The other day I had a Zoom call and I used a mini-ipad. The challenge there was that the camera was off to the side. To appear as if I was looking directly at the person on the other end of this video chat, I had to look to the far left to a not-so-clear spot. It didn’t feel natural or comfortable.
Well, none of the work-from-home stuff feels natural, even if we’ve been doing it for six months now. So how can authors make the virtual interactions he or she needs in order to win people over and stay connected in a disjointed world?
Step One: Learn everything you can about Zoom – and then re-learn it. Yes, things change, as well as your understanding of Zoom may evolve over time. Type into your search bar: “How to use zoom” and let the tutorials begin!
Step Two: Experiment with different camera angles. Position your device in a way that gives you a favorable look. Put books under it or change the angle of the camera so that the image projected seems natural but flattering. To see others at eye-level is the goal. Make sure you are centered on the screen.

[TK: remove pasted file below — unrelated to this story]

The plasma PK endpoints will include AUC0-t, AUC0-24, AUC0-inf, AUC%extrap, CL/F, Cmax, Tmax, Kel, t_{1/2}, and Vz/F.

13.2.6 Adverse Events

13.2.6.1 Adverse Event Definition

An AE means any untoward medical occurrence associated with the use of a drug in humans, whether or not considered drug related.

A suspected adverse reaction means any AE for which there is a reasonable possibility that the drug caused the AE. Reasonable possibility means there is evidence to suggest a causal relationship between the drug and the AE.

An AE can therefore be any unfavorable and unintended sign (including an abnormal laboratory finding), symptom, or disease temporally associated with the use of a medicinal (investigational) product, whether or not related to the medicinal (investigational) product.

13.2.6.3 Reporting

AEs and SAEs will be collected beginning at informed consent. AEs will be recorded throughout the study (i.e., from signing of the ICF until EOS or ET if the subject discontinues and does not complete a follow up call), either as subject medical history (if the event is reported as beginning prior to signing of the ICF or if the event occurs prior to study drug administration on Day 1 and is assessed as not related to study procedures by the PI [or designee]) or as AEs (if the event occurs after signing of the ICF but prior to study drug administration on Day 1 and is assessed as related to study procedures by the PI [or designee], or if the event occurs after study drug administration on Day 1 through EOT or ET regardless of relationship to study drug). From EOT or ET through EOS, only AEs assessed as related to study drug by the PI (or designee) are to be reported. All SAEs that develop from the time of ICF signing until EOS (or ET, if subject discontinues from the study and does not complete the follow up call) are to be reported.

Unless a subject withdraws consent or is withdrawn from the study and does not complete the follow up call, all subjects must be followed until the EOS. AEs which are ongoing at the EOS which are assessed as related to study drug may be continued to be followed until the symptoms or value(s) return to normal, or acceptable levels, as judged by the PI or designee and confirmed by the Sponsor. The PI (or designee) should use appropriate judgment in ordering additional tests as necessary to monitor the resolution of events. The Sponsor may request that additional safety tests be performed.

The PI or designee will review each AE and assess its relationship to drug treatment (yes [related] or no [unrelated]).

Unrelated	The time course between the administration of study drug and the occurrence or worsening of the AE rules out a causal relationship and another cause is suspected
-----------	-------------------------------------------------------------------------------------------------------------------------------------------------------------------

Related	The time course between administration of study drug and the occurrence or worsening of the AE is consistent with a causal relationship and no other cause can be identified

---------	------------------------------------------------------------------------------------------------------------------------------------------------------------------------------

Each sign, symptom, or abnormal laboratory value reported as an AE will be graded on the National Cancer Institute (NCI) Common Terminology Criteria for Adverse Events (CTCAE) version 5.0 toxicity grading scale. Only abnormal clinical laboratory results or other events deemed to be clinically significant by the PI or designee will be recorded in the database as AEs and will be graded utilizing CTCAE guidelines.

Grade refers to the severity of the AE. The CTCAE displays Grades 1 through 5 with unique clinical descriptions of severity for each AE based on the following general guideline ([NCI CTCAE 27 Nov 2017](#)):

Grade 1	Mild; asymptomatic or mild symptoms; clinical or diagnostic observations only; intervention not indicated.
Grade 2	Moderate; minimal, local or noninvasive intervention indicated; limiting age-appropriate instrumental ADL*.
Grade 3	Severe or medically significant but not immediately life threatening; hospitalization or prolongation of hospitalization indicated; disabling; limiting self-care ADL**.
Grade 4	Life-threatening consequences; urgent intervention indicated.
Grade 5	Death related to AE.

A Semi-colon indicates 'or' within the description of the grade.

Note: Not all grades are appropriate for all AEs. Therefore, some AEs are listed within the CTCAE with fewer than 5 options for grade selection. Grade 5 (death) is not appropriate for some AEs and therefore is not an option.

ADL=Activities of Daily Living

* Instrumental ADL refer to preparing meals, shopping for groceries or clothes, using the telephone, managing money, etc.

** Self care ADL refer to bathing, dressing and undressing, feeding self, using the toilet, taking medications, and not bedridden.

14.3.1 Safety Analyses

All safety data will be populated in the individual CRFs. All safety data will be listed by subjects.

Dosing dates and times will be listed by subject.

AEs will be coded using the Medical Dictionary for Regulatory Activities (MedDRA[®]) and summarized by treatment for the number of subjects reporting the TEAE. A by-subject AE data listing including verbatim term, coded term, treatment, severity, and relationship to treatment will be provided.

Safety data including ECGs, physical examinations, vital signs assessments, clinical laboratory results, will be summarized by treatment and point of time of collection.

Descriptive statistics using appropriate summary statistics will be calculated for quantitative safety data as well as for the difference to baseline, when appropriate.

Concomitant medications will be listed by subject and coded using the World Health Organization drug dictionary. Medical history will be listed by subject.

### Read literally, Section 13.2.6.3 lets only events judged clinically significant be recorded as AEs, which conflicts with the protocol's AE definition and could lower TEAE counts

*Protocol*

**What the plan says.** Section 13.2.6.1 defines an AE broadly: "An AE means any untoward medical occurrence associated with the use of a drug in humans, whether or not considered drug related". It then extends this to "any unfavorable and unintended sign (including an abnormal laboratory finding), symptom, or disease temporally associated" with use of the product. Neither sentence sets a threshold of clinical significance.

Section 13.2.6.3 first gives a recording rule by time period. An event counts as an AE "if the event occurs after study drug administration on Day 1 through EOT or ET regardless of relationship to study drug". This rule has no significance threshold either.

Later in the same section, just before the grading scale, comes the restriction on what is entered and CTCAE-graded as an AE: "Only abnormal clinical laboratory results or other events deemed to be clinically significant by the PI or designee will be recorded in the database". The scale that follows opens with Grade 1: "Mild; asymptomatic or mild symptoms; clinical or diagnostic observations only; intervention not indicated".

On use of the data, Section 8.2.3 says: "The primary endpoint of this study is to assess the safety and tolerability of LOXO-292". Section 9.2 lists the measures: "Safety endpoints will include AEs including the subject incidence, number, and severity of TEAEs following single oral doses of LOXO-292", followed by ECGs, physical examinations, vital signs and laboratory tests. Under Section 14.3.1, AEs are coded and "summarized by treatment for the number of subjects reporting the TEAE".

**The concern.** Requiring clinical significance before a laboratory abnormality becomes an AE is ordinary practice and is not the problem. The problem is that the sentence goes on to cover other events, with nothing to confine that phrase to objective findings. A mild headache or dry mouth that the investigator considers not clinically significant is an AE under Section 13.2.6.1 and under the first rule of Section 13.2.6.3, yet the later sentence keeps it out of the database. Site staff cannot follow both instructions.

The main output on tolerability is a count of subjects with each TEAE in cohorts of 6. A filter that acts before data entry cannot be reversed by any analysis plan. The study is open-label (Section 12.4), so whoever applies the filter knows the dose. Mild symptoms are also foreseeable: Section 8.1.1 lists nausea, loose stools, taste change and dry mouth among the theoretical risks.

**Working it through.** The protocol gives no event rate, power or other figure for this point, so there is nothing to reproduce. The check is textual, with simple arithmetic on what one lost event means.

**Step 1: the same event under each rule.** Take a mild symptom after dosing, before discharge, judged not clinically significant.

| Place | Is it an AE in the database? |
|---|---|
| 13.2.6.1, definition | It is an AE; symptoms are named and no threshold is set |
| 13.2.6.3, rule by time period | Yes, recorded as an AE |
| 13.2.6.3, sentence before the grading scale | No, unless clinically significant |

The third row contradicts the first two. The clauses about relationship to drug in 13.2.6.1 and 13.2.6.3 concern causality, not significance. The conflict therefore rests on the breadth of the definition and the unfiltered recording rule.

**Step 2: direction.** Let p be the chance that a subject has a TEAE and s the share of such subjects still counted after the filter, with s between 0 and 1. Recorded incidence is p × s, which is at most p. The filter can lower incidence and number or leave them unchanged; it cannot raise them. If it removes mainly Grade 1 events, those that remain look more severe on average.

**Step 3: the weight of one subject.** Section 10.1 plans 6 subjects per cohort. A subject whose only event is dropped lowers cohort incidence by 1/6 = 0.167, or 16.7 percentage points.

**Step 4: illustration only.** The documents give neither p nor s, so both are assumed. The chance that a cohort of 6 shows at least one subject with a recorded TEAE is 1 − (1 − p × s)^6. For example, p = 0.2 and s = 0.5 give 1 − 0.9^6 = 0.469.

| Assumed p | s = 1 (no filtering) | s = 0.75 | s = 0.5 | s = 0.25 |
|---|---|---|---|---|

Step Three: Avoid a room with an echo – and block out all outside noise – television, radio, outdoor traffic, other family members home with you, music, etc.
Step Four: Create good lighting. Never have a window, doorway, or reflective glass behind you. This will darken your image and bring out unflattering shadows. North-facing light is great for your complexion in videos.
Step Five: Have a good background behind you. It should soothe the viewer or make them feel they are in in office or a place of business. Consider having bookcases by your side or back.
Step Six: All we see are faces, but feel free to inject hand movement (for emphasis) or visual props (to mail a message home).
Step Seven: Still follow the rules – listen 80% of the time and talk 20% -- unless you are giving a lecture.
Step Eight: Having graphs, stats, or charts helps bring home your message.
Step Nine: Make sure nothing controversial can be seen in the background. That means no flags, signs, crosses, posters, team logos, or artwork/statues that depict race, politics, religion or sex. These are the things that can offend or alienate others.
Step Ten: Invest in yourself by buying a microphone. It will deliver higher-quality sound than you receive from your computer or phone mic.
To be successful, we always need to look and sound the part. Whether you communicate in person or via Zoom, make the right impression by taking hold of things you control – clothes, the room, technology, and the words you use.
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Brian Feinblum, the founder of BookMarketingBuzzBlog, can be reached
at firstname.lastname@example.org. His insightful views, provocative opinions, and interesting ideas
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